• \$\begingroup\$ Thank you @BBeast I'll have a look for other systems, I also may scrap the idea of no magic and just go with the 'magic meets tech' idea. \$\endgroup\$
    – LOLinus
    Oct 12, 2022 at 11:02
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    \$\begingroup\$ @LOLinus since you mention 'magic meets tech', if you haven't yet, check out Eberron. It's a DnD setting that's more steampunk than cyberpunk but might be a good jumping off point. \$\endgroup\$ Oct 12, 2022 at 19:10
  • \$\begingroup\$ @LOLinus If you're thinking about cyberpunk D&D with magic, you might want to look at the Shadowrun world/setting. It's basically regular cyberpunk, but with the caveat that magic "re-awakened", bringing back not only wizardry, but also the fantasy races and e.g. dragons. \$\endgroup\$
    – From
    Oct 13, 2022 at 13:07
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You could in theory but you would be much better off finding a system that specifically caters to the type of setting you want to run

Since magic is incorporated very deeply into 5E, the game would be noticeably more bare and in my opinion less interesting but you could in theory do it. Whether the result would be any good is another matter entirely. Any primarily casting classes would obviously be useless so you might as well remove them but even the non-casting classes have lots of abilities that are either magical or at least magic-like so you'd have to think about how to handle that. Bear in mind that the end result will not be balanced, you can't cut out half of the system and expect the remaining half to work like there is nothing missing.

A possible way to achieve what you're after could be to leave the mechanics as it is but reflavour spells and magic effects as technology-based and mundanely produced, e.g. a Fireball becomes a hand grenade or similar. You could do it all yourself or let the players flavour their own abilities. Depending on the technology level in your setting this might or might not be a feasible option and not all spells might work but it's easier to go through them and remove the ones that absolutely won't work rather than trying to work with a weird half-system with the basics hacked off from it.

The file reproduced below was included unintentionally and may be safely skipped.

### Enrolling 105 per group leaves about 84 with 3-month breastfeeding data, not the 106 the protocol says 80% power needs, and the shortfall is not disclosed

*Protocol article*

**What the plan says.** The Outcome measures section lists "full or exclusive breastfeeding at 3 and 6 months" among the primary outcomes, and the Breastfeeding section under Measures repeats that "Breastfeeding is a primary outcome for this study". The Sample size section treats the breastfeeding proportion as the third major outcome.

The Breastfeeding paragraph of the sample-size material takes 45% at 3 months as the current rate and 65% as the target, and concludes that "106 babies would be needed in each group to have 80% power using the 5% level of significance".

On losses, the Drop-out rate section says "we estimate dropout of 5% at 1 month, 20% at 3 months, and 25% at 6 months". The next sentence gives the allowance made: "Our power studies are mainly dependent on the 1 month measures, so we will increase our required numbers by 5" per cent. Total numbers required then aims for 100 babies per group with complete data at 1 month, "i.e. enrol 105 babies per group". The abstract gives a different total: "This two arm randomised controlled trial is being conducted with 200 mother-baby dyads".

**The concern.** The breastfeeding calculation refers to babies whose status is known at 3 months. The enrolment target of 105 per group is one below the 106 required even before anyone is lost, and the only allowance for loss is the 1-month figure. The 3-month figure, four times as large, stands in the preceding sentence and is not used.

I would, however, encourage you to at least have a look at other systems, there's lots that do not include magic by design and these will likely work much better for the story you want to tell, a lot of those are much less complex and easier to learn than D&D too. Most important, these will be balanced around no magic and designed to still be interesting to play.

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You can but...

Let's say it is not even remotely D&D. Let me illustrate this by taking an older edition of game: D&D 3.5. The mechanics of D&D 3.5 do make the backbone for Star Wars D20, admittedly a space-fantasy setting. I have the most experience with these two, so I take them to show how what would be a hackjob in 3.5 was entirely possible in SWd20.

How does SWd20 deal with no magic?

Star Wars d20 is a game that plays very well without its space magic, because no class but the Jedi and Sith classes do get access to space magic at all. It bridges the lack of healing magic by offering super-potent medicine and high technology to fill in. Space combat plays some role too. So, all in all, if you don't have a force-sensitive character in SWd20, there is no obvious gap in the group. Characters are much more universalists than one trick ponies too, and the setting plays to a scoundrel game to some degree. The game also sports lots of non-force sensitive enemies of all CRs, mostly by taking a random class and one of about 100 aliens to create threats that are very varied. There's also lots of varied monsters and of course ship battles to offer variety.

How does D&D 3.5 deal with no magic?

Banning all magic classes for 3.5 is a considerable cut. From the base classes, everything but the fighter, barbarian and rogue are gone. Monks might still be in at the start, as they start to become all hyper-magical around lvl 4 when their fists become magical - they transcend and should thus no longer be in by lvl 10 or 11. Rangers get magic at 4 and are out. That means your party consists of very similar characters and does not bring anyone that can easily heal at all - oh, remember that in 3.5 all healing was magical or it took you ages to heal using the heal skill. Your party has almost no AoE or Group Control unless it is a group of very particularly set up rogues. Atop that, the number of non-magical enemies you could pull out of the hat is only limited to the few remaining races and classes: animals that pose a risk get rare by level 7, and everything else that is left after kicking any supernatural or magical being is most likely a character classed humanoid. Combats are prone to become exactly the same as the number of classes and races left is so low.

Conclusion

D&D in itself is made the be high fantasy. Sure, its engine can be used to run a dedicated game without supernatural powers, like a force-blocked game of SWd20, or a game of d20modern. But those were not just taking the existing game and cut out contents, they took the engine and totally rebuilt the entire game around it. They invented new classes, filled the gaps in tools and equipment with new gear, and all in all, made it possible to actually play the game in a way that was more than a hackjob.